People with gambling problems are less likely to consider important information that could prevent them from losing, according to new research published today from the UBC's Centre for Gambling Research.
In a new study that could turn what we know about birth order upside down, a University of Houston researcher has found that the role of birth order on career types, occupational creativity and status attainment might have been overestimated in previous research.
Nature Human Behavior published the research by scientists at Emory University. It gives the first detailed view of ventral striatum activity during three phases of effort-based decision-making -- the anticipation of initiating an effort, the actual execution of the effort and the reward, or outcome, of the effort.
Many patients start hemodialysis with temporary vascular access despite regular kidney care and pre-dialysis education. Delay is often related to patient choice but research on patients' perspectives is limited. In this study, researchers surveyed pre-dialysis patients and their family members about their perceptions of chronic kidney disease (CKD) and their intentions to undergo access creation. They also report on a new survey instrument to measure attitudes towards hemodialysis preparation.
A new study by a University of Houston psychologist may hold the key to job success. It finds young people who develop higher levels of conscientiousness and emotional stability during the transition to employment tend to be more successful in some aspects of their early careers.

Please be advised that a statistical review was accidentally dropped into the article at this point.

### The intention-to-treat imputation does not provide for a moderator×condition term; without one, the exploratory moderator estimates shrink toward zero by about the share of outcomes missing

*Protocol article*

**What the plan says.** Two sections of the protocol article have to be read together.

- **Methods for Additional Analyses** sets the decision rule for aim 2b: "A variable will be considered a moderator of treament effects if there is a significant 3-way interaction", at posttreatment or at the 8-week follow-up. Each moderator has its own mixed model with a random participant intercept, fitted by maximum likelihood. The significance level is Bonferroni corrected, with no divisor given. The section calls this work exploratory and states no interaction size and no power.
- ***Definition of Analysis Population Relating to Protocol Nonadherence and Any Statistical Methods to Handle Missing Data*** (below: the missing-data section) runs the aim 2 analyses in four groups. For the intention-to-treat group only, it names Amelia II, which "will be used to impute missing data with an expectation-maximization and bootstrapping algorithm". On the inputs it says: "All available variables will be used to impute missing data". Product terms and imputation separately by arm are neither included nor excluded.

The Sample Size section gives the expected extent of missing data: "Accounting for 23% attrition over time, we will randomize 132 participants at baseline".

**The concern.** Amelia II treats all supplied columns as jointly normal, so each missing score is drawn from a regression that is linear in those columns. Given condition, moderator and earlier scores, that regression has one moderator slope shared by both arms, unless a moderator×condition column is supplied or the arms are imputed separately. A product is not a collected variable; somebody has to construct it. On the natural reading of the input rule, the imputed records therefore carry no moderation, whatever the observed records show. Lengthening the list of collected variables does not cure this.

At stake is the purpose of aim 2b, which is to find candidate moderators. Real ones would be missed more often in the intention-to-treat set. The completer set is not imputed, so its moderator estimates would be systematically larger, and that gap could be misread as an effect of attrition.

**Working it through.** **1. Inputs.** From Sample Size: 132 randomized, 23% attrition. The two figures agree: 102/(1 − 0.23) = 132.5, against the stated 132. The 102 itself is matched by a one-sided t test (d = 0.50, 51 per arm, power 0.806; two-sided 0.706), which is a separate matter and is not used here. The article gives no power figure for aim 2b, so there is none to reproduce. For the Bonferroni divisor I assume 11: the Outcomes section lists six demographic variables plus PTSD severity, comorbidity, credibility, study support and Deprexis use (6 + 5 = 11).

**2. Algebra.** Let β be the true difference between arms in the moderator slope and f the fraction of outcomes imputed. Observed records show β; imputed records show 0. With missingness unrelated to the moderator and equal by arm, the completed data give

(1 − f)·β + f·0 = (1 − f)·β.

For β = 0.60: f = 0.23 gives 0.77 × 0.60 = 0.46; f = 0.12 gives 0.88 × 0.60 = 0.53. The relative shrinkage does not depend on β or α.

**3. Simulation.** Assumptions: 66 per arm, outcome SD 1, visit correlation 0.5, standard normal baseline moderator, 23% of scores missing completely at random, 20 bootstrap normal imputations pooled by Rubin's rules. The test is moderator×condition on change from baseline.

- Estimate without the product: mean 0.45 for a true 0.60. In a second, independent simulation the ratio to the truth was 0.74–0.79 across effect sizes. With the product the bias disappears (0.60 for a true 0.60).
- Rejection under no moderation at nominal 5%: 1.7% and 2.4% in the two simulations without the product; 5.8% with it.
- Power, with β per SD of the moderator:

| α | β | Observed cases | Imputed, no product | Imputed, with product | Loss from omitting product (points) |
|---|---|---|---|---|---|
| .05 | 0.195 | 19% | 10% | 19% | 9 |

Autonomous systems are affecting virtually all aspects of society, so future designs must be guided by a broad range of societal stakeholders, according to a new report led by the Oden Institute at UT Austin.
With a large percentage of women in the workplace aged between 40 and 59 years, the challenge of women managing menopause symptoms while at work is commonplace. A new study examined the relationship between the number of menopause symptoms and the job performance of working women. Study results are published online in Menopause, the journal of The North American Menopause Society (NAMS).
Just a few doses of an experimental drug can reverse age-related declines in memory and mental flexibility in mice, according to a new study by UC San Francisco scientists. The drug, called ISRIB, has already been shown in laboratory studies to restore memory function months after traumatic brain injury (TBI), reverse cognitive impairments in Down Syndrome, prevent noise-related hearing loss, fight certain types of prostate cancer, and even enhance cognition in healthy animals.
Prior studies have shown adolescents are likely to experiment along with friends who use drugs and alcohol. But do friends who avoid risks have similar influential power? In a new study published in the Proceedings of the National Academy of Sciences, Virginia Tech neuroscientists at the Fralin Biomedical Research Institute at VTC show that observing peers making sound decisions may help teenagers avoid risky situations.
Via circuit tracing and behavioral manipulation using optogenetics, a new study shows that a region of the prefrontal cortex connects to the superior colliculus to override the SC's reflexive action when executive control is necessary.